True, but the median wait time would be merely 693147 days, or around 1900 years.

1-(999999/1000000)(693147) = 0.5

Half a million days?

I'm about 50/50 sure you're correct.

Depends on how many times you register.

Depends on how many times everybody register :)

Pretty cool... are you planning to switch from Mailchimp, though? It lists $240/month as the fee for 25K-50K subscribers. I'm curious about the business model behind something like this.

"Dear Everyone at the Giant Listserv,

Boy, do I love Snickers! They are my favorite snack, I eat them all the time. Their crunchy texture and silky smooth chocolate satisfies my cravings like nothing else.



PS: eat snickers"

Never saw that coming...

great question. we'd like to. have any ideas for the most inexpensive service? we don't have a business model (and don't plan to serve ads)...we just want to see what happens.

If this thing gets good open rates, advertising is a very viable option. It sounds like they have a delay from when the email is submitted until they send it out. I would think that is enough time to find a relevant sponsor for the topic at hand. Or maybe they have a way to target ads based on the email address of the subscriber.

We did an interview with the Listserve guys at Betabeat: http://www.betabeat.com/2012/04/10/the-listserve-nyu-itp-pro...

Seems like a super cool project.

It is shocking to me that as a reporter, you wouldn't even bother asking why they're using a heavily protected and trademarked word for their name.

What? You find this shocking? While you may be biased towards looking at things from a trademark/copyright perspective, you must at least assume some people look at things from other perspectives. It is more interesting to look at this from a social impact/psychology perspective, rather than to undermine the idea based on a word trademark.

Sorry, but I don't see how getting people to sign up to a mailing list so that they can receive a random email from a stranger once a day is such an amazing idea. It sounds rife for abuse and the fact that the authors didn't bother to check to see if the name they choose was trademarked first shows to me that they don't seem to care what anyone thinks. My guess is that this doesn't end well and your email address gets sold to the highest bidder.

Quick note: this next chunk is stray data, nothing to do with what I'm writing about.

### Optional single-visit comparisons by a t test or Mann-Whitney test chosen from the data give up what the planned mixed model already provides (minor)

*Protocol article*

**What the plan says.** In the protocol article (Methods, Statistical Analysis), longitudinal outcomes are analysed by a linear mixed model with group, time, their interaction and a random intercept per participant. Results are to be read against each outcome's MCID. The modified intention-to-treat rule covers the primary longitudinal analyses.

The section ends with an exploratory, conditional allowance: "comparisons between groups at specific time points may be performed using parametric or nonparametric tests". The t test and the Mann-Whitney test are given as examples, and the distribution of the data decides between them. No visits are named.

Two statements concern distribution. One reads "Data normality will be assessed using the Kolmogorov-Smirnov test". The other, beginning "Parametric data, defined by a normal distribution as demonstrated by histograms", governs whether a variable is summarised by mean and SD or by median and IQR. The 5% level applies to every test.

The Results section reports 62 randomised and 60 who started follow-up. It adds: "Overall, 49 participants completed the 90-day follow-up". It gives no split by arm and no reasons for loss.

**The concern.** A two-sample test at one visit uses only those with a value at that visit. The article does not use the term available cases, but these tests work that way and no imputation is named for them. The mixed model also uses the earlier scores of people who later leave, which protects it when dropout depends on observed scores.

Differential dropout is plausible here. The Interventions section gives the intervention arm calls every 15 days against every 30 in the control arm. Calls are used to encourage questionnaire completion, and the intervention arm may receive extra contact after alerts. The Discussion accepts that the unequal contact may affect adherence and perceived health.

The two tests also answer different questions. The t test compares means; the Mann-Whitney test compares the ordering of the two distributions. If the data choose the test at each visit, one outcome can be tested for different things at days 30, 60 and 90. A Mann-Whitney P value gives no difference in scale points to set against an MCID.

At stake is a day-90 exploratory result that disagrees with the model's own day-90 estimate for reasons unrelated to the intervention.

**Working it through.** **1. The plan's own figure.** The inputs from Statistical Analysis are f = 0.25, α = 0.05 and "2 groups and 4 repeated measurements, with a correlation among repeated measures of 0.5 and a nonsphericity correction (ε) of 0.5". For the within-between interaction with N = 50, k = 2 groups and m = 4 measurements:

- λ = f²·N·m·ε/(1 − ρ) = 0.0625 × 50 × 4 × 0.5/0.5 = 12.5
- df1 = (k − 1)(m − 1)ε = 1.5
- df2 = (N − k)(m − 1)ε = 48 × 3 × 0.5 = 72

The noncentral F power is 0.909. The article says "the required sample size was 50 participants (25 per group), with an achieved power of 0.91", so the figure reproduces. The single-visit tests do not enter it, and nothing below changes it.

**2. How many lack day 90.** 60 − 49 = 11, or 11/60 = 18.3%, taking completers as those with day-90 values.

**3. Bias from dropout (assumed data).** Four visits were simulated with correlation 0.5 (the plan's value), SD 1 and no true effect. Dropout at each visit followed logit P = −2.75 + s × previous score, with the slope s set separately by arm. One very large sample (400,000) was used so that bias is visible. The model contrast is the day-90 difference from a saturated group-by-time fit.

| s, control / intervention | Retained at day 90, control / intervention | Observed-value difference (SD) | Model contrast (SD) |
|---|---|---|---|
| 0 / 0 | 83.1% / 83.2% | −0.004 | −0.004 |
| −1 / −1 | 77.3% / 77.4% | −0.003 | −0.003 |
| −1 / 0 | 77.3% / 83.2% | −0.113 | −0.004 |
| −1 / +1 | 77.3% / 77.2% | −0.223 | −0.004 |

You're taking this way too seriously. "They don't seem to care what anyone thinks" because they're thinking about it at a scale and profundity exactly appropriate for what it is--a one semester class in a grad program that's very big on experimentation, rapid prototyping, and art, but not very big on process, paperwork, or structure. It's a school project. Remember that.

Question for someone who's already signed up: What's the process to unsubscribe?

It's MailChimp, so super easy.

kind of the social equivalent of the million $ website

Very clever idea. However, it sounds much more beneficial to the person sending the email than to those who are receiving it.

It will be interesting to see if it will collapse for this reason, or if some unexpected mechanic of humanity will keep it afloat.

My guess is the same mechanic of humanity that keeps people buying lottery tickets. Maybe, just maybe, tomorrow it will be me!

Interesting gimmick if it's legit. (I mean gimmick in a positive way.)

Signed up with a few mailinator email addresses. :)

Woah. Join our giant spam list. I can't see anything in this which encourages messages to not be a form of spam. Daily spam. No thanks.

But it's just one message daily. It isn't cost-effective for spammers to abuse this, I think.

this takes what I'm working on to a whole new level! I love it. I'm already joined. Check out mailbait.info for another side of a similar coin.